Social and political movements in Brazil are organizing a “popular emergency plan” meant to strengthen a society rooted in "democracy and well-being," in case an interim government should replace the unelected Michel Temer administration as a consequence of the scandals he is facing.
Brazil's Popular Front, which gathers social movements, political parties and trade unions, outlined 10 proposals in Sao Paulo Monday for a model of a sovereign and independent economy based on the workers.
The document also suggests that the national congress should convoke a constituent assembly in order to change the electoral law ahead of the 2018 general elections.
The idea would be for instance to impose a certain proportion of Black or women lawmakers, reflecting the proportion of each minority in each electoral district, so lawmakers would represent Brazilian society better, said Joao Pedro Stedile, one of the national coordinator of the Landless Workers Movement.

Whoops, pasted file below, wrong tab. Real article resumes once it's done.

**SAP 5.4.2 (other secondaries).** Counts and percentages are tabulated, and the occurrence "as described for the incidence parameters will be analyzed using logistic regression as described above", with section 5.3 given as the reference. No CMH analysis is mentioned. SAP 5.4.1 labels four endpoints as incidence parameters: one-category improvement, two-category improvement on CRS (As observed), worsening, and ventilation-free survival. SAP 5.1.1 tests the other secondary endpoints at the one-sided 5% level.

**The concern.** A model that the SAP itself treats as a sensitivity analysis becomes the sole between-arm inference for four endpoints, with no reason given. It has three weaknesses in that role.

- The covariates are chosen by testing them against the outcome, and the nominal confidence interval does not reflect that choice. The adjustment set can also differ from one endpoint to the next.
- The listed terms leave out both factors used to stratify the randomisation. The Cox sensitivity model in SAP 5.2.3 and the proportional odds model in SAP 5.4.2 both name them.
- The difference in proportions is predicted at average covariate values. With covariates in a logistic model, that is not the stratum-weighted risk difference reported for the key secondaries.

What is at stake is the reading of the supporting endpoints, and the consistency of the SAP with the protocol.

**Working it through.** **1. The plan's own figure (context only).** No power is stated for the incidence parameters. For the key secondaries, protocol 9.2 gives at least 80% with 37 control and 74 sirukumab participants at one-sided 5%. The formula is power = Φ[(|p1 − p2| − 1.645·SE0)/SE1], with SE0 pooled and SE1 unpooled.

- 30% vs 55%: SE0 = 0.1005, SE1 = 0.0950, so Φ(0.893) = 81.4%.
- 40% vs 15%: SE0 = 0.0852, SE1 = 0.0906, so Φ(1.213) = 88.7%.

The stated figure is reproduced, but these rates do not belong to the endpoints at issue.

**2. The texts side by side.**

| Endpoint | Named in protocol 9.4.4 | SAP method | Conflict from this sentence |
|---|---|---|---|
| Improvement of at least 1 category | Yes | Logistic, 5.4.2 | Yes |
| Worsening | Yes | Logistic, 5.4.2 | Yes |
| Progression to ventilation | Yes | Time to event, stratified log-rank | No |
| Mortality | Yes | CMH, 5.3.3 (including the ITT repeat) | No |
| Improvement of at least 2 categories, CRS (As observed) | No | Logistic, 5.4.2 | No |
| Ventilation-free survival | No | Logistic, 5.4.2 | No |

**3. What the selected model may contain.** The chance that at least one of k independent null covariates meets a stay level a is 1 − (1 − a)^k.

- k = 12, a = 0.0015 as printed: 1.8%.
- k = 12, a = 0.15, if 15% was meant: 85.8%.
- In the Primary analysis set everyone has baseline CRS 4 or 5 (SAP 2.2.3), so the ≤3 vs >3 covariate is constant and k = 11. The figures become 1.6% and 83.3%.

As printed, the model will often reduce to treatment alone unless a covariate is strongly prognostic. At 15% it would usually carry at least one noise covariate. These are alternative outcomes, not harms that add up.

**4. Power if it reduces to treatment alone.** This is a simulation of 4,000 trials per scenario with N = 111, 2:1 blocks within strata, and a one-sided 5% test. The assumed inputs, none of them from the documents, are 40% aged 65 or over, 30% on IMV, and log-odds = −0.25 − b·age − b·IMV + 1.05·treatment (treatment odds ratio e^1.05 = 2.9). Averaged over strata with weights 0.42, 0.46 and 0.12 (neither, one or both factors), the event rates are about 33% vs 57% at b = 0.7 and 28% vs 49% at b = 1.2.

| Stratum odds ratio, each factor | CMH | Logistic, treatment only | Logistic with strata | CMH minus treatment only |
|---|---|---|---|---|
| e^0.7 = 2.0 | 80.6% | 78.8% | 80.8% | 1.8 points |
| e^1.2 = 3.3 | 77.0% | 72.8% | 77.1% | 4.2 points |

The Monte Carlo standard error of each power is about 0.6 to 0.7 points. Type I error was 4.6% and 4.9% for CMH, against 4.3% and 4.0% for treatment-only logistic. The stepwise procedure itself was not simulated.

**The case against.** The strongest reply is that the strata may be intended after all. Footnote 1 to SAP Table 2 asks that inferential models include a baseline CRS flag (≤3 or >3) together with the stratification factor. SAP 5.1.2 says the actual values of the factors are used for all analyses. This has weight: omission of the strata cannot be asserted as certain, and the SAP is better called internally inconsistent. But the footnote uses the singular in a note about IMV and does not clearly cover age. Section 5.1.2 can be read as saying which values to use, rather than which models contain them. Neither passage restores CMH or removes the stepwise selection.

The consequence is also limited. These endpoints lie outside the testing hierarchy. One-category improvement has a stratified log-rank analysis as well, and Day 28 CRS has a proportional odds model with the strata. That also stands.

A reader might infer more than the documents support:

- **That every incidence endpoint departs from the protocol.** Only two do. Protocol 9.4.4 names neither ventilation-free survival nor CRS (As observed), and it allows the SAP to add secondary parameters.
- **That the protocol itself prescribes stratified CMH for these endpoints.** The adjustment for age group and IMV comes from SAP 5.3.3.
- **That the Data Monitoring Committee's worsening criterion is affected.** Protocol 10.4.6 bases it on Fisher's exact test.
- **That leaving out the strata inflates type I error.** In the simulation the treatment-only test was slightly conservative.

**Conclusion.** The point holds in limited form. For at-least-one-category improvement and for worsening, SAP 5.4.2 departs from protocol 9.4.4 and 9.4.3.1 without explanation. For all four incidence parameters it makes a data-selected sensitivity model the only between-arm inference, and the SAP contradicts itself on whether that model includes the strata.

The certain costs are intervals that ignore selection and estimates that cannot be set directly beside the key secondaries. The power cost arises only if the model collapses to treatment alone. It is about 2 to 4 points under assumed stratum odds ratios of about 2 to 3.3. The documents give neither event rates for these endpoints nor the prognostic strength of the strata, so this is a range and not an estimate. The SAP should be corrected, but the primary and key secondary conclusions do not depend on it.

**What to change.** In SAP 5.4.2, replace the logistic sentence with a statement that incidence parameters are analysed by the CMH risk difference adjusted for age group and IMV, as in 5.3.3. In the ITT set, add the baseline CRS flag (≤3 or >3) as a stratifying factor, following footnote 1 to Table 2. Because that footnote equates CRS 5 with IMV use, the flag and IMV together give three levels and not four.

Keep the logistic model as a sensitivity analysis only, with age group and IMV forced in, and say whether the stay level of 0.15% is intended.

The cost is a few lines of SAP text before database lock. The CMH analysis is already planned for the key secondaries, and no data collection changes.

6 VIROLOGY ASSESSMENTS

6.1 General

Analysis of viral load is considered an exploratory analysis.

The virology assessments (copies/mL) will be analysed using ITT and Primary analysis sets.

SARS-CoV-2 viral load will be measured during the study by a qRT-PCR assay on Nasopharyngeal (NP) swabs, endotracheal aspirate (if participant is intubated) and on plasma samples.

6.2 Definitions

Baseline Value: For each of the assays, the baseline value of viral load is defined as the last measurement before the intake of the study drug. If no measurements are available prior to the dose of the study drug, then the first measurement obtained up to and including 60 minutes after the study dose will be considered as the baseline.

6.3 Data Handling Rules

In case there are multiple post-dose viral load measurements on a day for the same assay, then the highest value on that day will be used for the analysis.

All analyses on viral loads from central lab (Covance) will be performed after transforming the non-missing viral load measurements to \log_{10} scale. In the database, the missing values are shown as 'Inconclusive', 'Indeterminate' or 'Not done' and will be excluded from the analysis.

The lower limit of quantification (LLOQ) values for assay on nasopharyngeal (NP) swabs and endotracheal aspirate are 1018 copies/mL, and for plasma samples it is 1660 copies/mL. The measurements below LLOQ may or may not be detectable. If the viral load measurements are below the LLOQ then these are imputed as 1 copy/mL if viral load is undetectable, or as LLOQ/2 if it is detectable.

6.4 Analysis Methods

Currently, 80 percent of lawmakers are businessmen, and the 20 percent left were supported by lawmakers so they could be elected, added Stedile according to Agencia Brasil.
The emergency plan was introduced amid a scandal involving Temer and his controversial relationship with businessman Joesley Batista, which could put an end to his senate-imposed rule.
In a wiretap discussion with Temer, Batista, president of Brazil's largest meatpacking company, JBS, had openly discussed paying bribes to Brazil's former speaker of the lower house of representatives, Eduardo Cunha.
The bribes were intended to keep Cunha silent about embarrassing secrets that could jeopardize the legitimacy of Temer's presidency. In the leaked wiretap, Temer is heard telling Batista, “Look, you've got to keep that up,” referring to the bribes.
Stedile added that the only reason Temer had not been impeached yet was because the ruling elites had not agreed yet on who would replace him.
In his opinion, the solution to the current political crisis does not lie in having congress choose Temer's successor, but in free, direct elections, as the majority of Brazilians have been demanding.